on 33 of the 45 tasks. Because of the large number of tasks involved,
they will not be listed here. Students in high decile schools performed
better than students in low decile schools on all 33 tasks, with students
in medium decile schools generally closer to the students in high decile
schools.
Three
demographic variables related to the students themselves:
Gender:
boys and girls
Ethnicity: Mäori, Pasifika, and Pakeha (this term was
used for all other students)
Language used predominantly at home: English and other.
During
the previous cycle of the Project (19992002), special supplementary
samples of students from schools with at least 15 percent Pasifika students
enrolled were included. These allowed the results of Pasifika students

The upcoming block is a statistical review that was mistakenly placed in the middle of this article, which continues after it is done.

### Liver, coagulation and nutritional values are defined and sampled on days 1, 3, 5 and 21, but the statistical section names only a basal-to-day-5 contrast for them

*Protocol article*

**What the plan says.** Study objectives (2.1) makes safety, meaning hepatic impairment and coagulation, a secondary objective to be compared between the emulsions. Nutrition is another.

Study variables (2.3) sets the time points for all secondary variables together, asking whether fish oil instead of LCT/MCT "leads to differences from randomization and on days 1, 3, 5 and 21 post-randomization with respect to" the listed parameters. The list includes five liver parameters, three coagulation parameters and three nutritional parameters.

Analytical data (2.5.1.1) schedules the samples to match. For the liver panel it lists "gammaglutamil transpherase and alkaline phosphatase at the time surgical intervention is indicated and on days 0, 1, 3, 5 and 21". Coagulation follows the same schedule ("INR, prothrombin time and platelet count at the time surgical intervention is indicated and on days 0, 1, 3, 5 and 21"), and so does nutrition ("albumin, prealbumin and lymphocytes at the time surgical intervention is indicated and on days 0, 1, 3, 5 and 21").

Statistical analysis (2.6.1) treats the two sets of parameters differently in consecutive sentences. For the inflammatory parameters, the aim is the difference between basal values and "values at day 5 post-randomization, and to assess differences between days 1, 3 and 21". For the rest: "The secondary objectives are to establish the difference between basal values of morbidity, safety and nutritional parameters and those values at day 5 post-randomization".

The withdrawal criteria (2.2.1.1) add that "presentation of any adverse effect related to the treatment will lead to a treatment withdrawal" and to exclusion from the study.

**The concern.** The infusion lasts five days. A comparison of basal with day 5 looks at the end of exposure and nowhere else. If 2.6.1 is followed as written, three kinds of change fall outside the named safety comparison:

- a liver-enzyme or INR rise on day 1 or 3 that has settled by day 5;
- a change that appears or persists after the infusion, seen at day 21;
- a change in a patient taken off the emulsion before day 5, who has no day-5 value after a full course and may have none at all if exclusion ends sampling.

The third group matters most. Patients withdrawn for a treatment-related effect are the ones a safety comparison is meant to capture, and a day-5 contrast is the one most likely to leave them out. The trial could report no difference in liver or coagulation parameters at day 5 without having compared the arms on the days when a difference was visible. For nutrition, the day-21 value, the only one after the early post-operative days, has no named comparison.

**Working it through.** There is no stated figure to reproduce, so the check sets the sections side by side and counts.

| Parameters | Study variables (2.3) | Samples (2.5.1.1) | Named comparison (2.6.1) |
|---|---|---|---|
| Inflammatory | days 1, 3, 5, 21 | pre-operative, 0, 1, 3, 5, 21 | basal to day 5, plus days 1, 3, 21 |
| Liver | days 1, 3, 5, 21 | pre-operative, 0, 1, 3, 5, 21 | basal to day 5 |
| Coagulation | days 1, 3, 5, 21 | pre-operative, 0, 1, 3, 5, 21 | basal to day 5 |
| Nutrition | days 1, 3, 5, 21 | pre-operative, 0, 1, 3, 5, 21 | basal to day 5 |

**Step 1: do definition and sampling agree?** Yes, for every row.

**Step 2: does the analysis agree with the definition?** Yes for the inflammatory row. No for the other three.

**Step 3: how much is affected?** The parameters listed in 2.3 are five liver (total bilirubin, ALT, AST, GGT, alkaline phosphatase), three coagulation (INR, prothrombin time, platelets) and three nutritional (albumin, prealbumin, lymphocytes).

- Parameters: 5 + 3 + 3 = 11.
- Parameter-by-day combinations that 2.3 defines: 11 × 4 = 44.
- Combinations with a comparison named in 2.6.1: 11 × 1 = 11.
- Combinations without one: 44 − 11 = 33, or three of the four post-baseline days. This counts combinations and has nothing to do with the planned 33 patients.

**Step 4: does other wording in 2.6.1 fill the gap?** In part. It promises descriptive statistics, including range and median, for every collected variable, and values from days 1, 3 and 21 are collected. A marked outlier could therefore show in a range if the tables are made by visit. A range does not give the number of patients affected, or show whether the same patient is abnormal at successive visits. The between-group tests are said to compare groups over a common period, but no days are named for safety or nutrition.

to be compared with those of Mäori and Pakeha students attending
these schools. By 2002, with Pasifika enrolments having increased nationally,
it was decided that from 2003 onwards a better approach would be to
compare the results of Pasifika students in the main NEMP samples with
the corresponding results for Mäori and Pakeha students. This gives
a nationally representative picture, with the results more stable because
the numbers of Mäori and Pakeha students in the main samples are
much larger than their numbers previously in the special samples.
The analyses reported here compare the performances of boys and girls,
Pakeha and Mäori students, Pakeha and Pasifika students, and students
from predominantly English speaking and nonEnglish speaking homes.
For each of these three comparisons, differences in task performance
between the two subgroups are described using “effect sizes”
and statistical significance.
For each task and each year level, the analyses began with a ttest